See this book fly off the shelves.

SEE THE DOG

THREE STORIES ABOUT A CAT

A cat takes a sick dog’s place as the protagonist of three silly stories.

In the same vein as predecessor See the Cat (2020), LaRochelle and Wohnoutka’s latest collaboration plays out as a running argument between narrator and animal character. When the verso text reads “See the dog,” a blue cat appears on the recto. The cat declares via speech bubble that they’ve been asked to take the dog’s place because he is sick. At first, the cat revels in the make-believe—with a few slip-ups. But the narrator’s asks are met with resistance when the cat’s comfort zone is crossed. In Story Number One, the cat listens to the “bossy book” and digs—albeit using an excavator. The narrator abruptly interrupts the cat’s fun with a “See the dog STOP digging holes!” In Story Number Two, the cat begrudgingly jumps into the lake (which is really more of a pond) and immediately yells for help. Story Number Three puts the cat in charge of protecting a sheep from a wolf. The playful rebellion against the repetitive Dick-and-Jane pattern makes for nonstop, rip-roaring fun. Using around 130 words and their variants, the careful yet deliciously over-the-top writing keeps the text accessible yet engaging. Wohnoutka’s full-color cartoon illustrations hilariously accentuate the cat’s histrionics. While most illustrations appear solely on the recto, a few well-placed double-page spreads add some delightful surprises.

See this book fly off the shelves. (Early reader. 4-8)

Pub Date: Sept. 14, 2021

ISBN: 978-1-5362-1629-5

Page Count: 64

Publisher: Candlewick

Review Posted Online: July 27, 2021

Kirkus Reviews Issue: Aug. 15, 2021

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Hee haw.

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THE WONKY DONKEY

The print version of a knee-slapping cumulative ditty.

In the song, Smith meets a donkey on the road. It is three-legged, and so a “wonky donkey” that, on further examination, has but one eye and so is a “winky wonky donkey” with a taste for country music and therefore a “honky-tonky winky wonky donkey,” and so on to a final characterization as a “spunky hanky-panky cranky stinky-dinky lanky honky-tonky winky wonky donkey.” A free musical recording (of this version, anyway—the author’s website hints at an adults-only version of the song) is available from the publisher and elsewhere online. Even though the book has no included soundtrack, the sly, high-spirited, eye patch–sporting donkey that grins, winks, farts, and clumps its way through the song on a prosthetic metal hoof in Cowley’s informal watercolors supplies comical visual flourishes for the silly wordplay. Look for ready guffaws from young audiences, whether read or sung, though those attuned to disability stereotypes may find themselves wincing instead or as well.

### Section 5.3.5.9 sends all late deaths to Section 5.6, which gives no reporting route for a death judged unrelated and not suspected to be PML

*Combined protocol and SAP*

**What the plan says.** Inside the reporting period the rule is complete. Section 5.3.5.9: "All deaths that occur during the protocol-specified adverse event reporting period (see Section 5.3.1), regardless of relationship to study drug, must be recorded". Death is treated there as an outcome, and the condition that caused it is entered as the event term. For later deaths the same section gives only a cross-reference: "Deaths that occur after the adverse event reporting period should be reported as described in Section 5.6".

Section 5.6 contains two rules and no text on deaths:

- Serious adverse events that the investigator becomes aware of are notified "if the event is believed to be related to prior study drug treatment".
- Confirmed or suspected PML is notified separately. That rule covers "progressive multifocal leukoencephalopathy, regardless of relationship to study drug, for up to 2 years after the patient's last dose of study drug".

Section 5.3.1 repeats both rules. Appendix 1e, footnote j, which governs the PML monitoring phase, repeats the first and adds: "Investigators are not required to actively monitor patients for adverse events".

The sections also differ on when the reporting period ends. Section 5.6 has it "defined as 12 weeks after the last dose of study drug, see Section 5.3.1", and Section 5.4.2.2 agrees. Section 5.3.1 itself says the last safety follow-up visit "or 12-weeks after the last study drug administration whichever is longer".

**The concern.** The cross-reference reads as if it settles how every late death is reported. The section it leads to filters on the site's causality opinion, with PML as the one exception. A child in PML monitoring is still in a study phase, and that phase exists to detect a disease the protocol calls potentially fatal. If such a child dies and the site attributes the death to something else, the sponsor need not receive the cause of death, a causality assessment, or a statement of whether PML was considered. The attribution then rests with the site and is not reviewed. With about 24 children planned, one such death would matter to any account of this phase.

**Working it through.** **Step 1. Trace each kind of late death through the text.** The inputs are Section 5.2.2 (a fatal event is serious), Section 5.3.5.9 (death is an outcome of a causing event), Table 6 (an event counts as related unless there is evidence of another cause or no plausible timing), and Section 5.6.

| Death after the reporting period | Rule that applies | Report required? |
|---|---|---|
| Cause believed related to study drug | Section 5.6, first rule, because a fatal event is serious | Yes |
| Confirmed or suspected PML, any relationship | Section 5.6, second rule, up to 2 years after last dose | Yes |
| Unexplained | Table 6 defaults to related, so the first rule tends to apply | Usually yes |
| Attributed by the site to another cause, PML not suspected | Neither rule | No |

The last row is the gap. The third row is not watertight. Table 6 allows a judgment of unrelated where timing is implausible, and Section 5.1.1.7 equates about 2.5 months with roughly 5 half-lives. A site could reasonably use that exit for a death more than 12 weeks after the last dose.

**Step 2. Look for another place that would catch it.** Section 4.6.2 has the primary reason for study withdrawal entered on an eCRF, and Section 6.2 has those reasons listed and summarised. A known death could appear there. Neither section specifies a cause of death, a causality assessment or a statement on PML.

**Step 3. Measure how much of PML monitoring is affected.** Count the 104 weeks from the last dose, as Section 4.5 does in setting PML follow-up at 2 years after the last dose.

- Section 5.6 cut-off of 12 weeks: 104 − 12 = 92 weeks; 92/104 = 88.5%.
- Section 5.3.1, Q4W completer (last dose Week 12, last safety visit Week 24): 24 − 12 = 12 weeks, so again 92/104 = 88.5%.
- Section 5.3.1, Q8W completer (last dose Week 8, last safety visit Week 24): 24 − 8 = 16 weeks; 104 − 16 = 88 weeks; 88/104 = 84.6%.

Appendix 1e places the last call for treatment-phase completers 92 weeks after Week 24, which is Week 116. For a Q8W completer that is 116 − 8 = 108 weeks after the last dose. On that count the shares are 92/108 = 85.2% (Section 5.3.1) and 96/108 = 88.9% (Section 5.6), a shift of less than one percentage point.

Hee haw. (Picture book. 5-7)

Pub Date: May 1, 2010

ISBN: 978-0-545-26124-1

Page Count: 26

Publisher: Scholastic

Review Posted Online: Dec. 29, 2018

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Charming characters, a clever plot and a quiet message tucked inside a humorous tale.

YOU ARE (NOT) SMALL

From the You Are (Not) Small series

Fuzzy, bearlike creatures of different sizes relate to one another in an amusing story that explores the relative nature of size.

A small purple creature meets a similarly shaped but much larger orange critter. The purple creature maintains that the orange creature is “big”; the orange one counters by calling the purple one “small.” This continues, devolving into a very funny shouting match, pages full of each type of creature hollering across the gutter. This is followed by a show-stopping double-page spread depicting two huge, blue legs and the single word “Boom!” in huge display type. Tiny, pink critters then float down by parachute, further complicating the size comparisons. Eventually, these brightly colored animals learn to see things in a different way. In the end, they decide they are all hungry and trudge off to eat together. The story is told effectively with just a few words per page, though younger readers might need help understanding the size and perspective concepts. Cartoon-style illustrations in ink and watercolor use simple shapes with heavy black outlines set off by lots of white space, with an oversized format and large typeface adding to the spare but polished design. While the story itself seems simple, the concepts are pertinent to several important social issues such as bullying and racism, as well as understanding point of view.

Charming characters, a clever plot and a quiet message tucked inside a humorous tale. (Picture book. 4-8)

Pub Date: Aug. 5, 2014

ISBN: 978-1-4778-4772-5

Page Count: 32

Publisher: Two Lions

Review Posted Online: June 30, 2014

Kirkus Reviews Issue: July 15, 2014

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